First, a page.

What is Mastodon?

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By Jennifer Allen

Have you heard the rumblings about Mastodon? Maybe you hear a friend talk about it, or perhaps the name popped up in an article about the future of social media. If you’re curious but a little confused, you’re not alone. Mastodon can sound intimidating at first, but fear not! I’ve been tinkering with Mastodon for a while now, and I’ve got the ins and outs to get you started.

Photo credit: Depositphotos.

Mastodon vs. centralized platforms

Imagine social media as a giant park. On most popular platforms, like Twitter or Facebook, everything is owned and controlled by one big company. It sets the rules, decides who can stay and who goes and well, you get the picture.

Mastodon flips this script entirely. It’s a decentralized network, meaning it’s not under the thumb of a single company. Instead, it’s made up of a bunch of independent communities, like little parks scattered around. These communities are called instances or servers, and each one has its own atmosphere and set of rules.

Whereas Facebook and other traditional social media outlets are called walled gardens, you can think of Mastodon like community gardens. Each garden has its own focus, maybe specializing in herbs or vegetables. They all operate independently but can still connect and share resources. That’s the essence of Mastodon — a network of interconnected communities where users can follow each other across different servers.

However, don’t expect a magical solution to your traffic woes if you join Mastodon. Mastodon is ONLY as good as your network. You need to use the platform but also connect, connect, connect! When you post something, anyone you follow — and anyone who follows them, will see your posts. So it’s all about making those connections. 

Finding your herd in a Mastodon instance

So, how do you join this social network? The first step is picking an instance, and you’re in luck because we have our very own Brilliant Bloggers instance. Unlike signing up for a single platform, you’ll be choosing a specific server to join. This might sound daunting, but there are plenty of resources to help you navigate the Mastodon landscape.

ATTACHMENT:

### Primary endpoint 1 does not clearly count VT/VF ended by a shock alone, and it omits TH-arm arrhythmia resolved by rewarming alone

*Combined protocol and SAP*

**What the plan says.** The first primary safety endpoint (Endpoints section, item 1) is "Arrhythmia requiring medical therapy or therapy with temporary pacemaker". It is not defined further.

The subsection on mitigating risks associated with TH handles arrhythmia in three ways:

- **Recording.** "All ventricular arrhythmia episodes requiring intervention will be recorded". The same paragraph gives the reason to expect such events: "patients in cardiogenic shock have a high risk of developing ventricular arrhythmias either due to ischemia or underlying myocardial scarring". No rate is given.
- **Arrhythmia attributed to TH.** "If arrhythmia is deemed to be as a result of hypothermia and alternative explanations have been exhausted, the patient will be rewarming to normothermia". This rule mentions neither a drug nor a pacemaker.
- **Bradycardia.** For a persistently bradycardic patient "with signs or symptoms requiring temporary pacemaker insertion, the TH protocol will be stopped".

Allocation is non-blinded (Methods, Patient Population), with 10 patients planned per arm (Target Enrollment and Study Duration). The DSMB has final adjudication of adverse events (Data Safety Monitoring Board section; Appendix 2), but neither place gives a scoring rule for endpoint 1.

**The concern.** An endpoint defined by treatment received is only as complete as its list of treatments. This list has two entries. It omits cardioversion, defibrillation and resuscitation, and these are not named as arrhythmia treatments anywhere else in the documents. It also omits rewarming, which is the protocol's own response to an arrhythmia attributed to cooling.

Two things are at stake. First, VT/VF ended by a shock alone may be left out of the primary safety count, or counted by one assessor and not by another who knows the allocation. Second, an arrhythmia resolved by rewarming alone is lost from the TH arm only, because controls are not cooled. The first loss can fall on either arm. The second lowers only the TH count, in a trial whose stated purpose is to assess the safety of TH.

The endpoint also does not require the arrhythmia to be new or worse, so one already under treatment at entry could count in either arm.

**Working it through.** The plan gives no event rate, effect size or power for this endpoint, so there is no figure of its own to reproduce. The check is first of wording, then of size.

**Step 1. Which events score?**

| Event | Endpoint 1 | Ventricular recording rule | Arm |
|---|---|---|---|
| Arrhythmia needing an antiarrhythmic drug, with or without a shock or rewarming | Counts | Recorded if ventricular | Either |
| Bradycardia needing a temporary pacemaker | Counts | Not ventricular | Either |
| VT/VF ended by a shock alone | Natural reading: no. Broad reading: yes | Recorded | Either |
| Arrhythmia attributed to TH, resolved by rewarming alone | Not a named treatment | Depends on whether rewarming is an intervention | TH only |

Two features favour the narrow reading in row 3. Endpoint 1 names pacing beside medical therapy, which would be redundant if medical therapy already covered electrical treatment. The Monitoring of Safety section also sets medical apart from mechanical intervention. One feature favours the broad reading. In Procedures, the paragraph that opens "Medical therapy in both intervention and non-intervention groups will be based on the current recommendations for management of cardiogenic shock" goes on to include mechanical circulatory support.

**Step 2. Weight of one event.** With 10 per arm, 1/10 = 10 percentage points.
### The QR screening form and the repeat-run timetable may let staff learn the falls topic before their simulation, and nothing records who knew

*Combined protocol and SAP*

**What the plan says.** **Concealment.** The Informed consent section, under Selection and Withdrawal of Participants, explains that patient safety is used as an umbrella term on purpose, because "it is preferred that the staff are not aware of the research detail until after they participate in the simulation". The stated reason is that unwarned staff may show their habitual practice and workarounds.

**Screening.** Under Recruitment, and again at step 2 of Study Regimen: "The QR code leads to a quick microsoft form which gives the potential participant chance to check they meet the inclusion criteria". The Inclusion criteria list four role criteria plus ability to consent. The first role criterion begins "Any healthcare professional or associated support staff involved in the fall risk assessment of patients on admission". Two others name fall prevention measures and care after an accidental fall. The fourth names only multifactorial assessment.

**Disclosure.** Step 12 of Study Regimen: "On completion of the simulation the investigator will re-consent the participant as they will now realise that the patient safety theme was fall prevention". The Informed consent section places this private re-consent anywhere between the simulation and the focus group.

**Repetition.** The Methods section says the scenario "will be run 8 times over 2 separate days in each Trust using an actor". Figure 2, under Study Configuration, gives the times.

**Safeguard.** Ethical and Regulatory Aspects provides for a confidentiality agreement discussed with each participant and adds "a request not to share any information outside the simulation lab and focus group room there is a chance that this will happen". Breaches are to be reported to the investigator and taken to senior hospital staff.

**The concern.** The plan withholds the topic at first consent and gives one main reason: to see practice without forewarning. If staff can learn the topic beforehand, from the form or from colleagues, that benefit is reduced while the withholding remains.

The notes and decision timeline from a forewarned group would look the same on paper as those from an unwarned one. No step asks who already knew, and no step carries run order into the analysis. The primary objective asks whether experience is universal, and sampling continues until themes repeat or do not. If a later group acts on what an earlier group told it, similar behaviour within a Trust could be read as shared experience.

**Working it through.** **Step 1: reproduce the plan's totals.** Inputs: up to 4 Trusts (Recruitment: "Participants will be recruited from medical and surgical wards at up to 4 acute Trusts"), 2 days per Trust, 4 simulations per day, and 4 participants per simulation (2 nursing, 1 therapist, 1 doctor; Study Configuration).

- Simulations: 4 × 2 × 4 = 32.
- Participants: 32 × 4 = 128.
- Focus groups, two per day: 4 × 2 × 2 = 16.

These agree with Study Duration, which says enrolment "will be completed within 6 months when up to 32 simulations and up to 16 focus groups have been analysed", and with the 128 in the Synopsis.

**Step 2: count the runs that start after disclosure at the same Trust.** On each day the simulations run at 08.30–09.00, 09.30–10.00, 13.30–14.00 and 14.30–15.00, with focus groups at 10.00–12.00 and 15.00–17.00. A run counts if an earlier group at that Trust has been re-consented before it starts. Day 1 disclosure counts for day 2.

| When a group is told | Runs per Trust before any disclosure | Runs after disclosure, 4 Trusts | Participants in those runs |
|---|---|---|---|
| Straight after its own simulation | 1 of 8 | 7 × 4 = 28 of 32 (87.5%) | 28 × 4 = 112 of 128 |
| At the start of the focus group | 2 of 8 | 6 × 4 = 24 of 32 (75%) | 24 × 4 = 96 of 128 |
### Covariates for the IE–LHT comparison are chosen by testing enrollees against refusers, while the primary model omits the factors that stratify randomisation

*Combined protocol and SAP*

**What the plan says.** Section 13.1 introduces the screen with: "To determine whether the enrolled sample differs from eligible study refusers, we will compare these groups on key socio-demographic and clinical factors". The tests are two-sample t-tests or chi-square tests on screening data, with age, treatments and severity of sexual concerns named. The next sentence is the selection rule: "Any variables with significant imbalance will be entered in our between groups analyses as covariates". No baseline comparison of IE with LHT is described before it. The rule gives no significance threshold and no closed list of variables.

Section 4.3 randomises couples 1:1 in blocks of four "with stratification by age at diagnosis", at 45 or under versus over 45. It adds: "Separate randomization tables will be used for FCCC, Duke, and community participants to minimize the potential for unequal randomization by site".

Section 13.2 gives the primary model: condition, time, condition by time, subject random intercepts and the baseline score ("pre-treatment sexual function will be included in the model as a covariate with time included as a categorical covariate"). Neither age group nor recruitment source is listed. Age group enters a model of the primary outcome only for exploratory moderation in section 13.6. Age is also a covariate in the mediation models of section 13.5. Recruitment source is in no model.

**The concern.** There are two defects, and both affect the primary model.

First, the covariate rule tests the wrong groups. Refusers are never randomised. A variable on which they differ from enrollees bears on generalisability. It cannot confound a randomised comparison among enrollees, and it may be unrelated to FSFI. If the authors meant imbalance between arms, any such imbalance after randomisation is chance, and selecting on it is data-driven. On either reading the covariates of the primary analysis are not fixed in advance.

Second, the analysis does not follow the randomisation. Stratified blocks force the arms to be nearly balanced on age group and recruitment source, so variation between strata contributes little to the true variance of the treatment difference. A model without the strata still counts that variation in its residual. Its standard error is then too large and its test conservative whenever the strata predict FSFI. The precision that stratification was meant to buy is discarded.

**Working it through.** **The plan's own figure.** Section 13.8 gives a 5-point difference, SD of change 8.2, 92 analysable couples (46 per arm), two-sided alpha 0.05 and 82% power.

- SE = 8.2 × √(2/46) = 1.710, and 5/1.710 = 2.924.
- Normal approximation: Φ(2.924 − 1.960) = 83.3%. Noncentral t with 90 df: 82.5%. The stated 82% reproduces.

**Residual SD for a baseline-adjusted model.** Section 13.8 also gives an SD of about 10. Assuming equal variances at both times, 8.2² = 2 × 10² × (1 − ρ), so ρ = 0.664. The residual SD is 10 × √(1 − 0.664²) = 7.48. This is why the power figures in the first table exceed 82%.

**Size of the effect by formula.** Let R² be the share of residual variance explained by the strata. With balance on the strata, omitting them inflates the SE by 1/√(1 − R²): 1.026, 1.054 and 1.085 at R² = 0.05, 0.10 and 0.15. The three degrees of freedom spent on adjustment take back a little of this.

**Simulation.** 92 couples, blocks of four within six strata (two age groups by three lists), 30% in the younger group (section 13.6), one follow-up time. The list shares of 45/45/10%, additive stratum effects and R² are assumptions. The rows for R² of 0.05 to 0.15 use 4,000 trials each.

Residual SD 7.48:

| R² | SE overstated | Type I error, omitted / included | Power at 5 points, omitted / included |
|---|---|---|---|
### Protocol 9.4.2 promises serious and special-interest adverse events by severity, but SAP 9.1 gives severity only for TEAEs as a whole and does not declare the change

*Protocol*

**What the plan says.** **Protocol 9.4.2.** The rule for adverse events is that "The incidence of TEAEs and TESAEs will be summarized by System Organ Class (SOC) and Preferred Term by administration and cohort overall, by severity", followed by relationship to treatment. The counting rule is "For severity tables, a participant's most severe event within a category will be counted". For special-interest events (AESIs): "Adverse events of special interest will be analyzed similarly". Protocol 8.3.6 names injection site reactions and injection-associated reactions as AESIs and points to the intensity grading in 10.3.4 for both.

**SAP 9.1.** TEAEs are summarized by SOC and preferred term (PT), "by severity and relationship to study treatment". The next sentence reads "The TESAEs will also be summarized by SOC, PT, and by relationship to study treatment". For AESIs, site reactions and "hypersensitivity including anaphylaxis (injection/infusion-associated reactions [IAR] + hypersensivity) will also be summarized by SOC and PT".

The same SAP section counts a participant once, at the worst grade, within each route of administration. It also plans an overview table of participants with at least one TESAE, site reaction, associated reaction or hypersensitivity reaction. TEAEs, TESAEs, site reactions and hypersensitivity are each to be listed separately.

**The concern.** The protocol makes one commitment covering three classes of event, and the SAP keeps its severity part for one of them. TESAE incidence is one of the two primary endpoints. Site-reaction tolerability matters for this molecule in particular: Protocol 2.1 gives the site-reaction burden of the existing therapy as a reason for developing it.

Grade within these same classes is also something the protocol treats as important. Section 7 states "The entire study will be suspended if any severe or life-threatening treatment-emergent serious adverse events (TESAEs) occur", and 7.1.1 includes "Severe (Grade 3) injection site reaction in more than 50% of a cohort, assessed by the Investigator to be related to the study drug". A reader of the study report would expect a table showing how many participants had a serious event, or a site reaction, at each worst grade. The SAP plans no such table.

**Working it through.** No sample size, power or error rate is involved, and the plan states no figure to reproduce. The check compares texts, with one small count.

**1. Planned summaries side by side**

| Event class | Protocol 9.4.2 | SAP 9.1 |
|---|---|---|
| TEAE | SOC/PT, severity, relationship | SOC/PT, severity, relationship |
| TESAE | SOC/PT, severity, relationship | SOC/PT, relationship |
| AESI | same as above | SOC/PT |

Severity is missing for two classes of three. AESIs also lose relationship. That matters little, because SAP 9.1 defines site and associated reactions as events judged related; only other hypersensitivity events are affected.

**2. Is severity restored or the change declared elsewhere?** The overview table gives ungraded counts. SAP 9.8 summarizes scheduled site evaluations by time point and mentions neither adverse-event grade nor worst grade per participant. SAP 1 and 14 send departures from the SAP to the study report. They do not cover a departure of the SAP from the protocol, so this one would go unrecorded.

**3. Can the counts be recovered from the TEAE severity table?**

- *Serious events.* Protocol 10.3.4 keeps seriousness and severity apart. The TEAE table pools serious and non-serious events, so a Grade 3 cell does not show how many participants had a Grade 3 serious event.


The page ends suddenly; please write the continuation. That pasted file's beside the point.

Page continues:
• JoinMastodon.org: This website is a great starting point. It lists various instances categorized by interests, location and even rules.
  • Ask around: If you have friends already on Mastodon, see which instance they call home. They might even be able to invite you to join their server.

Once you’ve picked an instance, signing up is pretty straightforward. It’s similar to creating an account on any other social media platform. Just choose a username and fill out the necessary details.

Photo credit: Depositphotos.

How Mastodon works

Now that you’re in your chosen instance, let’s explore how things work. Here’s a breakdown of some key features:

  • Posts or toots: These are your posts on Mastodon, similar to tweets on Twitter. They have a character limit which is usually longer than tweets and you can add images, videos and links.
  • Following: You can follow other users on your server or across different instances. This allows you to see their toots in your timeline.
  • Federated timeline: This is your main feed where you see toots from the people you follow. Unlike a centralized platform, your timeline isn’t an algorithm-curated mess. You see what the people you follow actually post!